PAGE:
I'd like to revisit the dynamics of the imagination, this time taking some guidance from Edward S. Casey's Imagining: A Phenomenological Study (Second Edition, Bloomington: Indiana University Press, 2000). Let's take Pegasus as our imaginary exercise for the day, since it's an example Casey uses. One thing he says in this regard strikes me as indubitable insofar as it can be confirmed by observations of my own experiences of imagining. He says, "An imagined object does not remain present to us in an abiding manner, as do many perceptual objects; to keep it before our mental gaze, we must constantly re-imagine it, and even then it is difficult to say whether we are continuing to imagine exactly the same object again and again" (p. 7). Well, if I think about it perhaps I can entertain doubts, for instance, doubts about what it means to abide. A composite thought. If we set out to study the imagination we must find ways of talking about composition. And, of course, dynamism, which is a key point being made here. Our questions about continuity or abidance don't vitiate any insight we may have been given into the regenerative property of the imagination, though we may be left with doubts. Indeed, it is "difficult to say" whether (abiding /re-)imagination engenders the same imaginary objects, or even whether the same of such an undertaking would be the same as the same we mean by pointing twice to an object presumed to be real or otherwise non-imaginary. (Yes, an imaginary same; we should be thereby be alerted to imaginary repetitions, continuities, transiencies.)
How do we unravel filaments of memory from filaments of imagination? Pegasus, the white of a cloud, ascending. Does our imagination of Pegasus begin with our feet on the ground, on the Aleian Plain? Once we have been condemned to wander, has our wandering life abided in such a way as to call into question our flights of imagination? Are not all of our flights now in some measure composed of wandering? Pegasus' mane. Stroking his neck. Feeding him an apple. A gust of wind. The components of a project of imagination abide (we could as easily say fade away) differently from the abidance of the project itself. Filaments of memory, mythology, literature, cinema are re-imaginedmaybe emphatically re-imagined as we are reminded of their origins (a conundrum)in discrete gestures, but a project of re-imagination takes place on a field of wandering, a field of crossing paths. We choose our gestures to compose a project of imagination, or so it seems. Twenty-eight visions of Pegasus' mane, though we probably wouldn't risk the distraction of counting. Pegasus' mane through our fingers. Or not. Not this time. Is this apparent difference simply a question of scale? A question of familiarity which might be shorthand for a question of scale, of temporal distances? This filament is already worked. Really? The weave is ongoing. Really for real? Are we somehow blind to our own wandering state? Do our flights of imagination remove us from our pain, the pain of a broken hip, the pain of wandering?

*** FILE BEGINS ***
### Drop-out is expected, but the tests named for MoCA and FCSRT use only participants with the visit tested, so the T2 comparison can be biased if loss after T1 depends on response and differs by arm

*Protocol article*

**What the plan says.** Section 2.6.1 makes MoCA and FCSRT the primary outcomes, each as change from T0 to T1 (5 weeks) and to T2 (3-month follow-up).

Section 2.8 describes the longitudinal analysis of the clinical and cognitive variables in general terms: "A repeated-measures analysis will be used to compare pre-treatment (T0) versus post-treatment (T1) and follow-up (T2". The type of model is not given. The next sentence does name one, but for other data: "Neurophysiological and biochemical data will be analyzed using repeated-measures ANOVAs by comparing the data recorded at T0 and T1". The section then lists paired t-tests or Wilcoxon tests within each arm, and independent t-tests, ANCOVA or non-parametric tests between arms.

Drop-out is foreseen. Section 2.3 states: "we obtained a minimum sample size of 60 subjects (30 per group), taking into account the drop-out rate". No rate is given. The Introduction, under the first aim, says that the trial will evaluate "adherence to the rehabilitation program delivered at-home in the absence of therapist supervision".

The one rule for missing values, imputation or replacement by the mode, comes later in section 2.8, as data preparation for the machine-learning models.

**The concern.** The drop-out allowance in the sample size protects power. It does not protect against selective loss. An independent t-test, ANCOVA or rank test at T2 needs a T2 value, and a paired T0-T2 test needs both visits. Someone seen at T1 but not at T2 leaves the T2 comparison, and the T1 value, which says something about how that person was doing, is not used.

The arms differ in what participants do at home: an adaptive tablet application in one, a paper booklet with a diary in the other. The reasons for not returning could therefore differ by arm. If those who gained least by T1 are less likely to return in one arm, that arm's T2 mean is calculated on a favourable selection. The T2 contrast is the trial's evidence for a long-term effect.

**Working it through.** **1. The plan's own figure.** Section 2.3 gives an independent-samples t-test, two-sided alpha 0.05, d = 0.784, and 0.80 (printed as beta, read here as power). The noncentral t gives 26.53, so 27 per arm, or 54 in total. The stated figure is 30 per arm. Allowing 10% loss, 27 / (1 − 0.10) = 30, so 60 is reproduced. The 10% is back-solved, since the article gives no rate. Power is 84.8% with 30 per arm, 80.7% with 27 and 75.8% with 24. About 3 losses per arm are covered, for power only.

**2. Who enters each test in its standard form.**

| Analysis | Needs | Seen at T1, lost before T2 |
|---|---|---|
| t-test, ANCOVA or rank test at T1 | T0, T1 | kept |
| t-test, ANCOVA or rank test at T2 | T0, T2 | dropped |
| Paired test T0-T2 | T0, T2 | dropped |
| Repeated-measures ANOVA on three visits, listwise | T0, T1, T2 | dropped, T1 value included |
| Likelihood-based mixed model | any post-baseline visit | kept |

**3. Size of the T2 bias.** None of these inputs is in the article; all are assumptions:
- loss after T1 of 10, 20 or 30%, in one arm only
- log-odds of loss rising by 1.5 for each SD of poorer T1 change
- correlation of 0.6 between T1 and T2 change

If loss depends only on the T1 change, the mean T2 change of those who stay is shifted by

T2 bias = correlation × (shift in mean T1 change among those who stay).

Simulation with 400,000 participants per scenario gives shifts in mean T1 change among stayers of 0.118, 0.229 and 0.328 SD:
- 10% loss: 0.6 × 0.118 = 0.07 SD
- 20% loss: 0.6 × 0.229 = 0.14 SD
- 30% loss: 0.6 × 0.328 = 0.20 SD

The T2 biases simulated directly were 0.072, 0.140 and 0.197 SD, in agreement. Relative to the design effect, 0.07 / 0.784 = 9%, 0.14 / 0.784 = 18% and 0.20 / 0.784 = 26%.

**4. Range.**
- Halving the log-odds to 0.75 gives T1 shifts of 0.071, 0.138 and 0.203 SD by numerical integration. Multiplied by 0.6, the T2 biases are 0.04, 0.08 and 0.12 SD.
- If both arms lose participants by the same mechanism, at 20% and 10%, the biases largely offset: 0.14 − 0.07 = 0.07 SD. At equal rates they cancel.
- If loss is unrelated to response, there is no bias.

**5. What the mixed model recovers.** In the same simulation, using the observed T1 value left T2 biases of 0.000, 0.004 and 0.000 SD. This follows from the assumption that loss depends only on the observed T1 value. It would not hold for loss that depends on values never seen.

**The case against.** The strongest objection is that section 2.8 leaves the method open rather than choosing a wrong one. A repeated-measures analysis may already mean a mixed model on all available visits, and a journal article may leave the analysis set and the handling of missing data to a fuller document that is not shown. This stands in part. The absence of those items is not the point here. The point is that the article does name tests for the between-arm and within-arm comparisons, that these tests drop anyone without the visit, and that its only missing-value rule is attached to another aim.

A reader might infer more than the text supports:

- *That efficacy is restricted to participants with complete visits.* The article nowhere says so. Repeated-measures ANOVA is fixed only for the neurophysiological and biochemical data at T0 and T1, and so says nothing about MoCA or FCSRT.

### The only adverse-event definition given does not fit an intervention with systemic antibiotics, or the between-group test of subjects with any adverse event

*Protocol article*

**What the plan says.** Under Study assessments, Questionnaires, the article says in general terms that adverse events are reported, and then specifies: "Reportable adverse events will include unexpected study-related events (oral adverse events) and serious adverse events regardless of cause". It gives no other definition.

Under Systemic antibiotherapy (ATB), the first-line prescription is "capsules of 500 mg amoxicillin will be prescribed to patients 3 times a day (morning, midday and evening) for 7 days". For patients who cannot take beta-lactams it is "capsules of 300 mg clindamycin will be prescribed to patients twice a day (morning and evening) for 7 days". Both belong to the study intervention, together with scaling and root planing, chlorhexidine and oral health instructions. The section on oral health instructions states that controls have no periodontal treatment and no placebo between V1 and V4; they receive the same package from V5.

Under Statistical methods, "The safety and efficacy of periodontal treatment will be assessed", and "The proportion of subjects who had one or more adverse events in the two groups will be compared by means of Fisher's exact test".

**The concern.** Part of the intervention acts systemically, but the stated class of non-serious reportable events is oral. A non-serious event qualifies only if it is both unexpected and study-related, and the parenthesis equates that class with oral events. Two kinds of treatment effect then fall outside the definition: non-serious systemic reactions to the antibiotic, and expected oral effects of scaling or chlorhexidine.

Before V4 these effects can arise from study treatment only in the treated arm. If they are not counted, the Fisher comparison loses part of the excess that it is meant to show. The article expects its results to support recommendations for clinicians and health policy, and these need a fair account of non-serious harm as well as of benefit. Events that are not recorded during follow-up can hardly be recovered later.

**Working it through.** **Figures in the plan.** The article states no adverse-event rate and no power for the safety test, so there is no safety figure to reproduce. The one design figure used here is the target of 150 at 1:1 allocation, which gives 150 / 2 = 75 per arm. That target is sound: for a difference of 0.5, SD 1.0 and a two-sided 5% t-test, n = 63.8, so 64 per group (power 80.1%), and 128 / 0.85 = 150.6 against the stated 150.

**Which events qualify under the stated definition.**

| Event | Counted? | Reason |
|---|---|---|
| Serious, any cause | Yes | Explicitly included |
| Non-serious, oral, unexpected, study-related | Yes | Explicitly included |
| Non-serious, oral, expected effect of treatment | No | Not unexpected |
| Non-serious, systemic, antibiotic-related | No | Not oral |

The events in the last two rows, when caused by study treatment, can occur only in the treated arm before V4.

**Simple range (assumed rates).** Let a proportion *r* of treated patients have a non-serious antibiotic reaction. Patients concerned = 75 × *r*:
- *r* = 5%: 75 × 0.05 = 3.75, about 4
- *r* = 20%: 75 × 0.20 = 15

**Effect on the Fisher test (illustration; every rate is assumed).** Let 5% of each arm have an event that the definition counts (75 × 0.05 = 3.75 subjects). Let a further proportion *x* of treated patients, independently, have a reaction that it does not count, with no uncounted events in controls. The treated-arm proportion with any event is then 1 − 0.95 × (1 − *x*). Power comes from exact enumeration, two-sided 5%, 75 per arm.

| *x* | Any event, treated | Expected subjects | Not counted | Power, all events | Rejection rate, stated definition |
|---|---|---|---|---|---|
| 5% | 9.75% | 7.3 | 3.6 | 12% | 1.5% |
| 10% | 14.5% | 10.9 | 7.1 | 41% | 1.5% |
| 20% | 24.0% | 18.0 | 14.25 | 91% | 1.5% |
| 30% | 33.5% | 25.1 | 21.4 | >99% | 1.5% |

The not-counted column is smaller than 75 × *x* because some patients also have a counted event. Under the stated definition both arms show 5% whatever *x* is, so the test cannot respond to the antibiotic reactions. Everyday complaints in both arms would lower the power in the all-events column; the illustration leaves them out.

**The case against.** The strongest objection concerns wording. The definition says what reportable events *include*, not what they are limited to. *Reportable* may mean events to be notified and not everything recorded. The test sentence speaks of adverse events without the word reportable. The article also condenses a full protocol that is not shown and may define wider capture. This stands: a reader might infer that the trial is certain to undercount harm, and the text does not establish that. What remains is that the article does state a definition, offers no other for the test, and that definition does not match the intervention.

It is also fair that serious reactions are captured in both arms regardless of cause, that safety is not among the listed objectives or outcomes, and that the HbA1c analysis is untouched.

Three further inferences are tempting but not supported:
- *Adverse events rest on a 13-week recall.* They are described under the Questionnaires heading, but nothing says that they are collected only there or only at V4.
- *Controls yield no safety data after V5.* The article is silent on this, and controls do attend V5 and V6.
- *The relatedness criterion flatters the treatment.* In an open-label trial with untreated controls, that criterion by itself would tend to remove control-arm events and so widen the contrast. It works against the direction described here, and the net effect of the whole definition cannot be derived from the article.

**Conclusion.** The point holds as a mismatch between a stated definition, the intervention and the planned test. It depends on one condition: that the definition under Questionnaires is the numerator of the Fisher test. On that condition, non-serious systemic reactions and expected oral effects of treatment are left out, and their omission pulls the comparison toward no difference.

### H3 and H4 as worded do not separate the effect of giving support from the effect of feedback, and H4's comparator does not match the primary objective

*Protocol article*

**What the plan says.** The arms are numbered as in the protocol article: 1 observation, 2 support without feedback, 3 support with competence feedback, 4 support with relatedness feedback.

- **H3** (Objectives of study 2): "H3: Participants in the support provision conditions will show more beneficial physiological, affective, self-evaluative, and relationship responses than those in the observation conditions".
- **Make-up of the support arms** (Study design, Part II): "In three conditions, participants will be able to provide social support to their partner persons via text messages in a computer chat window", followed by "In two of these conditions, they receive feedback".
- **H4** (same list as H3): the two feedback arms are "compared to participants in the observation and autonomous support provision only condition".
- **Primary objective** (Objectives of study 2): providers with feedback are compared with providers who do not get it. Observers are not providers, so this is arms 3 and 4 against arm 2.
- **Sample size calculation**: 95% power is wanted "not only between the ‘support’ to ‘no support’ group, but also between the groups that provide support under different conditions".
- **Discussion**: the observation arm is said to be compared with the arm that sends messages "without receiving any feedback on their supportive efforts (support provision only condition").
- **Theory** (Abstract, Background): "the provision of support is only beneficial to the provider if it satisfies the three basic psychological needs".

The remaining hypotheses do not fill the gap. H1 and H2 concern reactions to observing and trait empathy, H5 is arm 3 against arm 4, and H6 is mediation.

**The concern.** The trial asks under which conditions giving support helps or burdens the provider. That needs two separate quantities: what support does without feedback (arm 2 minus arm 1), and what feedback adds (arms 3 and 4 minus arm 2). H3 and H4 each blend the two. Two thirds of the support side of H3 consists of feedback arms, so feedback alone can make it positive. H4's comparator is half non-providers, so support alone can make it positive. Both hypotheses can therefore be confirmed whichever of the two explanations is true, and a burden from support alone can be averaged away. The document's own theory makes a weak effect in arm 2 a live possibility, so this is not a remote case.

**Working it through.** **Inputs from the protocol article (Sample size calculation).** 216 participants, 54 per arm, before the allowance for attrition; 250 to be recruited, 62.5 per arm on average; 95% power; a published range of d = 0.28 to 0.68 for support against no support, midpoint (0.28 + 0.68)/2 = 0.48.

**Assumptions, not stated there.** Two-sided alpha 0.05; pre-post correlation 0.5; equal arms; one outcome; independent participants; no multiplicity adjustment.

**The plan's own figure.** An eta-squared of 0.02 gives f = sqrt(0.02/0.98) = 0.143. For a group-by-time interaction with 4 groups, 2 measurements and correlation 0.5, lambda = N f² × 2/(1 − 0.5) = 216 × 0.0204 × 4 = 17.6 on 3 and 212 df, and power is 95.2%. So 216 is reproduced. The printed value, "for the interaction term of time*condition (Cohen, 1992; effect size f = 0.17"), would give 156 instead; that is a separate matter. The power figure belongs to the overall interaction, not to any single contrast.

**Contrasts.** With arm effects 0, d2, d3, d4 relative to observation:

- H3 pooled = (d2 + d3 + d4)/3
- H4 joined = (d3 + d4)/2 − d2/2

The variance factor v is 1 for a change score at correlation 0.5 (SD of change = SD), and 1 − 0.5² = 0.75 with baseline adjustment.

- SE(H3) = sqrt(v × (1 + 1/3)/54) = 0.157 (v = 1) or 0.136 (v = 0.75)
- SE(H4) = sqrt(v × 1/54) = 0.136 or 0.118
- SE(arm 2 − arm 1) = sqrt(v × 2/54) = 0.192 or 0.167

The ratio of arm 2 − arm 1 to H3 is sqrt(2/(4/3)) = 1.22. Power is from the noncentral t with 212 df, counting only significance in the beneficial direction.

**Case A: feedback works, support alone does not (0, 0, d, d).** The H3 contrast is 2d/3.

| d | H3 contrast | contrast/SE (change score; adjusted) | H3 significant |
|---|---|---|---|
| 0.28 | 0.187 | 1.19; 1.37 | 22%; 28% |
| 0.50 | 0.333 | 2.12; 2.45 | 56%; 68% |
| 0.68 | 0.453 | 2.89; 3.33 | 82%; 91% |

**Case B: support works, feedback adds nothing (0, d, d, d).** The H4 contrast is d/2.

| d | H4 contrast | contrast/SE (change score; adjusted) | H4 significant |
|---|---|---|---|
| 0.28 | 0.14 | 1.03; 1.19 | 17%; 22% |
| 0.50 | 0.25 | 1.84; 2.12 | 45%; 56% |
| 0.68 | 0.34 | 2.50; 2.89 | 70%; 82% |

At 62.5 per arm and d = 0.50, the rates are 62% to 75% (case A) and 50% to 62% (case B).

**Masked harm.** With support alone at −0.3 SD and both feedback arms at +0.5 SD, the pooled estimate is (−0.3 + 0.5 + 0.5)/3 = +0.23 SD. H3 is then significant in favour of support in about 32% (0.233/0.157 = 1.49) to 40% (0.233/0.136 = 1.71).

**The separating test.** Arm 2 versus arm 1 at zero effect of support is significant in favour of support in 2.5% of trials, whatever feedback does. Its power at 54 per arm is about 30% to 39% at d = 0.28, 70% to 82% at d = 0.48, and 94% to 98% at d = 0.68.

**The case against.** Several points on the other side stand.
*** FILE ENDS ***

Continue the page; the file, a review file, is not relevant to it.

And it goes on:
Casey tasks himself with clearly distinguishing imagination from memory, fantasy and other mental activities. It's a worthy task, but I wonder if there's any psychic phenomenon, however peripheral its psychicity may be, which can't serve in some way as a re-source of the imagination. What does it mean then to be a resource of the imagination? Is dynamism a resource? Can one be one's own dynamism? Does imagination have its own resources, or would such ownership represent a fatal hubris? Yet who would be content with a sophrosyne imagination? Pegasus' clipped wings. Imagination must at least imagine itself as having its own resources, as flying on its own outstretched wings. Imagination must be audacious to its core, which is why I wonder whether it isn't always precisely realized from the Aleian Plain. And what then of its irrealization? How does one realize an audacity while one is already audacious? One composes an audacity, accepting the condition as a conundrum, at the same time one imagines on the fly. Wandering. Taking flight among the clouds. Do we imagine as if there will never be an unraveling, as if we must remain blind to our own resourcing, our own mortality? Do we not recollect images of the past with a similar sense of being in some vital way eternal? Why wouldn't that say something essential about the imagination? That it's not entirely itself, perhaps. Not wholly in possession of its own resources. And still we take flight among the clouds. Still we wander.